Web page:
A cool response since Annapolis' own big blaze


November 14, 1999|By Norris West

LAURANCE Vincent wasn't thinking about sprinkler systems when he bought a building in downtown Annapolis 16 years ago and moved his clothing business there. Mr. Vincent was focused on selling his line of sportswear at the time.

He's thought about sprinklers often, however, since a five-alarm fire raged along Main Street two years ago. He thought about them again last week when a six-alarm blaze ravaged Ellicott City's Main Street.

Mr. Vincent spent $1,500 on a fire and smoke monitoring system, but the 1997 fire didn't convince him of the need to install sprinklers.

"Can I spend $50,000 to sprinkle my building?" he asked. "The answer is no."

Mr. Vincent isn't unique among property owners in the historic district who don't feel they can afford to install sprinklers, despite their effectiveness in fighting fires. That sentiment has stifled any legislative requirement for sprinklers in Annapolis. Similar objections may arise in Ellicott City.

No movement

Annapolis has done little to prevent another massive fire since the one Dec. 9, 1997 that caused $3 million in damage. A commission established after the fire issued 21 recommendations to improve safety. Mayor Dean L. Johnson recently said that Annapolis has moved on 11 proposals, but the city has not touched the most effective, and most controversial, suggestions.

The most contentious recommendation is No. 9. It would require property owners to install fire suppression devices - a.k.a. sprinklers - or monitoring and detection systems such as the one Mr. Vincent installed.

Since many Annapolitans treasure their historic district, it's hard to understand why city government resists a more forceful push toward sprinklers.

The Ellicott City blaze should remind Annapolis that old Main Streets, with wooden buildingslined cheek-by-jowl, are vulnerable. And it should remind them that fires start easily; keeping them from spreading is key.

Robey's view

Howard County Executive James N. Robey, a career public safety type as a former police chief, didn't mince words about the importance of sprinklers after last week's inferno.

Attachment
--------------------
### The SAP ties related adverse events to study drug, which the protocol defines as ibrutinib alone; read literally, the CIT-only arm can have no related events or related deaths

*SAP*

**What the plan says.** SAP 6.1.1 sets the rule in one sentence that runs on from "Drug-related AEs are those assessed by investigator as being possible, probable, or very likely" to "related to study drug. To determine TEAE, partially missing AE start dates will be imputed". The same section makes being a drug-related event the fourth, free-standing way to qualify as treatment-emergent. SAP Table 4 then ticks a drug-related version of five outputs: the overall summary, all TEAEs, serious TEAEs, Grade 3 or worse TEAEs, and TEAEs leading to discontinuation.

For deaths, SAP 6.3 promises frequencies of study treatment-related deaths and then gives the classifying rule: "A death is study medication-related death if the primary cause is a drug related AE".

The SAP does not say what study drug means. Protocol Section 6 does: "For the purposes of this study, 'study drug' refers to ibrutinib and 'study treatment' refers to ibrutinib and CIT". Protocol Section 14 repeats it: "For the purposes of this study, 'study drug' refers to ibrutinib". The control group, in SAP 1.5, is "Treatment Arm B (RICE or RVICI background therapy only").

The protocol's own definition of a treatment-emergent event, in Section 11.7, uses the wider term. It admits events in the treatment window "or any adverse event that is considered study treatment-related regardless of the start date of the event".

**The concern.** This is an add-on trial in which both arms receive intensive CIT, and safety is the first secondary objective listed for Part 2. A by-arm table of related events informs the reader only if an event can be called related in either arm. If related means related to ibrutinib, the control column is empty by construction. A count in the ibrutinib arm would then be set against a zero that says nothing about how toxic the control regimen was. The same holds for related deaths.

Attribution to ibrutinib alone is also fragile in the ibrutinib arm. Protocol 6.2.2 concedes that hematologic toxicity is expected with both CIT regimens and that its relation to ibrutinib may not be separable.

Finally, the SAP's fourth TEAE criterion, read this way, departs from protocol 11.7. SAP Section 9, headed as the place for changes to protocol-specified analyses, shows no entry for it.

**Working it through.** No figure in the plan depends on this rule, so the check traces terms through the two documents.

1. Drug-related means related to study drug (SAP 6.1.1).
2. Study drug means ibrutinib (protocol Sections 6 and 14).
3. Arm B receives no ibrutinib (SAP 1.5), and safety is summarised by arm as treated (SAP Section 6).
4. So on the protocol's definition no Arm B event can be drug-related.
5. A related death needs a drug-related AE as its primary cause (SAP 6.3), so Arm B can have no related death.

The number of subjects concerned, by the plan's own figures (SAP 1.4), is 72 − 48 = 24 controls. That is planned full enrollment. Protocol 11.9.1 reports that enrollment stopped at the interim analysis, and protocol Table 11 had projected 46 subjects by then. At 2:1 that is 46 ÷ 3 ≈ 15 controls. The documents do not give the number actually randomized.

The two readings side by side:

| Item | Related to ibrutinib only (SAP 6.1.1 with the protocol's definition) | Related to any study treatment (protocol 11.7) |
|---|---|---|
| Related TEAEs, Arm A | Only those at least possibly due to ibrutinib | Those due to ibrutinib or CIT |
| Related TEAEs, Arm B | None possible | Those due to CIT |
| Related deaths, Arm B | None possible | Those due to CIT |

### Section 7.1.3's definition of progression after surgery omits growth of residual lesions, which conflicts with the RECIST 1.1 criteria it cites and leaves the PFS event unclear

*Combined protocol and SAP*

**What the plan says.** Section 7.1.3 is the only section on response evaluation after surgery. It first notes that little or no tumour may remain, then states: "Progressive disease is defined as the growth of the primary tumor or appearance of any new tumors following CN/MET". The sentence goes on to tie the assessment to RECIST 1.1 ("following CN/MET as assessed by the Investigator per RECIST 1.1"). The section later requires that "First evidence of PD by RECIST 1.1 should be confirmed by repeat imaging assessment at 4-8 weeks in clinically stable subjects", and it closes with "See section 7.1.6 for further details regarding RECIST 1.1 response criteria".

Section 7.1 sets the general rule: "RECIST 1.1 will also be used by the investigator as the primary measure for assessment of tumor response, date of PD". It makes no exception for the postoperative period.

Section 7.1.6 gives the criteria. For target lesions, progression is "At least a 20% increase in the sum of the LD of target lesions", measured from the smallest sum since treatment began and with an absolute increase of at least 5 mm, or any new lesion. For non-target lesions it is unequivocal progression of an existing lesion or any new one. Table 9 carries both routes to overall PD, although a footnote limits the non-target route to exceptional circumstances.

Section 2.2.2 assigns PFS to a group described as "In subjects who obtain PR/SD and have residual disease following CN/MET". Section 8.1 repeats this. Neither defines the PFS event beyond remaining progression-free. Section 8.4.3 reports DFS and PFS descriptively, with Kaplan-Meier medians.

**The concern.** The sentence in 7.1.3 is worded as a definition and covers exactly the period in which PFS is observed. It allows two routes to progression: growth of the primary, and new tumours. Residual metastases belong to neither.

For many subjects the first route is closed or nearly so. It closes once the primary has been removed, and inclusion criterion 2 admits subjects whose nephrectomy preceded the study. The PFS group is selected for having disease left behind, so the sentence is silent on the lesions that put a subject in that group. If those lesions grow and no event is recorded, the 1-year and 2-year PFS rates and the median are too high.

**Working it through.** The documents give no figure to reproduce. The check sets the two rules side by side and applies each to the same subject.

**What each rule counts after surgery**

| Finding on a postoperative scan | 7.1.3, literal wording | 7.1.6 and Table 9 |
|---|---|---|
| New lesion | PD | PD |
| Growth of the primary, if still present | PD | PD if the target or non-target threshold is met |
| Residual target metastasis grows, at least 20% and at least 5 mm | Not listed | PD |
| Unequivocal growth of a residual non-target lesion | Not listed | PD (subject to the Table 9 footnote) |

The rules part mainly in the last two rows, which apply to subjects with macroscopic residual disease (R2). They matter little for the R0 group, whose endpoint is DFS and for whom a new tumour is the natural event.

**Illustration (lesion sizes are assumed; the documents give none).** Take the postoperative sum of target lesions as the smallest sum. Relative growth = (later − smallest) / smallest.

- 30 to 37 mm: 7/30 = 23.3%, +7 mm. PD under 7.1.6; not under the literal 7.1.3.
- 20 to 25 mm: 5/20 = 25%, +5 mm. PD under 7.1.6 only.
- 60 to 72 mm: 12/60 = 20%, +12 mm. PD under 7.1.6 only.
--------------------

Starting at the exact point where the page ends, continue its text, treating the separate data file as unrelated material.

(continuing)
"The only thing that will save (buildings) in another fire -- and let's be honest, there will be another fire -- is a sprinkler system," he said after surveying the damage in his county.

It remains to be seen whether Mr. Robey will follow up his strong language with concrete proposals. Or we'll have to see if Ellicott City resistence is as stiff as in Annapolis.

Annapolis Alderwoman Louise Hammond said she and her colleagues have not discussed toughening fire safety legislation recently. But she thinks the city should discuss tax breaks to help property owners pay for expensive sprinkler systems.

That's an idea worth exploring. Some might groan about public money going to help business owners, but insuring the architectural fabric of the historic district, a major tourist draw, is in the public's interest.

Mr. Vincent wouldn't mind tax credits, but he would mind a mandate. Even with tax breaks, he surmises, sprinklers would be too expensive.

`Little business people'

"We are little business people. We don't have big salaries or big profits," he said. "When you talk about the average person who owns property in the historic district, in their hearts, they want to do the right thing."

Mr. Vincent, who ran unsuccessfully as a Republican for mayor in 1993, said he was satisfied with the small steps. "Common-sense things that don't cost a lot," he said, such as not storing stacks of old newspapers.

Ellicott City boosters won't get much solace from the Annapolis example if they think getting business to install sprinklers on their own will be easy.

Norris West is The Sun's editorial writer in Anne Arundel County.

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